Actor Dulquer Salmaan has starred in more than 20 films across languages. However, Salmaan admits that the failure of Bejoy Nambiar’s Solo, which released in October last year, hurt him most. So much so that the actor even took to social media to address the negative publicity and brickbats the film was facing at the time. “People tell me Solo isn’t like Charlie and Bangalore Days. They asked me why I did it. They say I could have avoided it. They say this kind of experimenting is unnecessary. But you know what, that’s why I love it. I want to constantly do ‘different’ films,” Salmaan wrote in a Facebook post.

In an interview with FC Editor Anupama Chopra, he explains why he thinks the film wasn’t given a fair chance. “I worked really hard on that film and I genuinely believed in it. That’s okay because all of us actors work hard on our films. They work, don’t work – it’s not in our control. In the case of Solo, I felt like it just made them (the audiences) awkward.”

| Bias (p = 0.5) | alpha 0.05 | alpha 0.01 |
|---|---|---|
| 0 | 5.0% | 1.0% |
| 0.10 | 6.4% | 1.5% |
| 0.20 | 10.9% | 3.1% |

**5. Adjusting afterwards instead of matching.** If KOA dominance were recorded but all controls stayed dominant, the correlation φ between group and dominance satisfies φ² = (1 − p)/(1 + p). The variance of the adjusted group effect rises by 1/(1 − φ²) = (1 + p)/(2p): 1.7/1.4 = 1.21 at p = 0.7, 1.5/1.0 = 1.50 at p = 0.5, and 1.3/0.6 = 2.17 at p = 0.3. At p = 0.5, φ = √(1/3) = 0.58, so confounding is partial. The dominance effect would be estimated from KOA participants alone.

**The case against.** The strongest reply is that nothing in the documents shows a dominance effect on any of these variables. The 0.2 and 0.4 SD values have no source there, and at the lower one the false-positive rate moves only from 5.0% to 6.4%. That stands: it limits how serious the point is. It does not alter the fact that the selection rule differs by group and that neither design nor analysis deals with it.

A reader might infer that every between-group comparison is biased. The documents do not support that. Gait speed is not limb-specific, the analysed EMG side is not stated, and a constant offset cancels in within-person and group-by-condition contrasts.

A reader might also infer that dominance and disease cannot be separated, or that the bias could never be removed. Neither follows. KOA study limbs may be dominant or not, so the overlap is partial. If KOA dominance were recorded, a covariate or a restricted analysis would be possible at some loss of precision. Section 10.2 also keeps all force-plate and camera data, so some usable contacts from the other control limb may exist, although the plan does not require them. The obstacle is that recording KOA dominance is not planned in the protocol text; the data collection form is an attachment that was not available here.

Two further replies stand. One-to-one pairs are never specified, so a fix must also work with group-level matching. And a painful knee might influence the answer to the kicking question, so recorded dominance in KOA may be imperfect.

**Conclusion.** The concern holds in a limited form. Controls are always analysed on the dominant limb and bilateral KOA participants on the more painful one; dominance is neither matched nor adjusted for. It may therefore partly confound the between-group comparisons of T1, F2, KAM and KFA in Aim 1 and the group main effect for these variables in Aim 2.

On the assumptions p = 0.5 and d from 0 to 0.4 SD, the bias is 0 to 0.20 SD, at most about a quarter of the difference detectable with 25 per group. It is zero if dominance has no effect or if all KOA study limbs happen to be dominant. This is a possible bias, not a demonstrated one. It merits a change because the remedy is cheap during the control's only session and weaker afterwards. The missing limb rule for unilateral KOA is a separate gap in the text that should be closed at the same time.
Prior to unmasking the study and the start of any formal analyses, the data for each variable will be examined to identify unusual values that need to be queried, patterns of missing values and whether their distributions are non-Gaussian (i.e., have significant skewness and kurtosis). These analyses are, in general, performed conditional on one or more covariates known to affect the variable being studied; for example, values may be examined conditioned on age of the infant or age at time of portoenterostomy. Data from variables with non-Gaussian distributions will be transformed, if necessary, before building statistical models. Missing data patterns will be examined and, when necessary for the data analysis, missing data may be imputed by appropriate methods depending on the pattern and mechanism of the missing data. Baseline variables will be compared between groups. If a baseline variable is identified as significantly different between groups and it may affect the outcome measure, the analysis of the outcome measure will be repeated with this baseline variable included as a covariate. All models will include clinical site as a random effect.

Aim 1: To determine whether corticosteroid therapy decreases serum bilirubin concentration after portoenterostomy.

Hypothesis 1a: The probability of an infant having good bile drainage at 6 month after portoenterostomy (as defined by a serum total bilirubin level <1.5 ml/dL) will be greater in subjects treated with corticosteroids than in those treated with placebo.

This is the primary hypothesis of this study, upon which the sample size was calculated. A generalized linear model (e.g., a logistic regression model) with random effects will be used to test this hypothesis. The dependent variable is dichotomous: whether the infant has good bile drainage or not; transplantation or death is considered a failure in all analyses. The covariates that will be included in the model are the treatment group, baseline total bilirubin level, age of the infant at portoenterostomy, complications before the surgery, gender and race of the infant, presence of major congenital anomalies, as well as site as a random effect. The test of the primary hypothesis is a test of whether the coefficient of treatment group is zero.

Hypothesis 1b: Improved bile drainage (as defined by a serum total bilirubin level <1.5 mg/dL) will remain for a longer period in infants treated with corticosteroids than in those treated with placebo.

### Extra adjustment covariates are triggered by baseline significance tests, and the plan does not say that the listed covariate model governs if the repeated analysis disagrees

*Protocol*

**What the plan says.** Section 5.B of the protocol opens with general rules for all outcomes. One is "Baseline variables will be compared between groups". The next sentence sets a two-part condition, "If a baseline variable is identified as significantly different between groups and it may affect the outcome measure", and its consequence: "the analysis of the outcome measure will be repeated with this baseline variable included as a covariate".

The actor feels the revelation in the film made people too uncomfortable, saying, “A section of the audience then went on to boo it in such a manner or to make it uncomfortable for the other viewers – people who were okay with it. And then it shouldn’t become that it’s uncool to go and watch this film. And that’s kind of what happened. And now that it’s out on social media, they’re raving about it or they’re saying ‘Actually, there’s nothing wrong about it,’ or ‘What’s wrong with the idea?’

“The thing is, the courage that I’ve got from the audience is always that if I attempt genuine cinema, that it will work out – they will appreciate it. And I felt like on the first day, this was being killed and it wasn’t being given a chance. And that kind of hurt me. It wasn’t about the production or the effort we put into it. It was just..you didn’t give it a fair chance. I don’t care if you don’t like it – that’s fine. Give it a chance. I felt like it didn’t even get to breathe.”

Responding to the question on whether the instance has made him afraid of taking chances again, he said, “Fortunately, I think what works in our favour is the number of films we do. I do three to five a year. I feel like because of the volume of the films, if this doesn’t work, I have other films. I keep thinking it will work out. Law of averages. I do want to still take risks, I don’t want to play it safe. If it doesn’t scare me, then I start worrying.”

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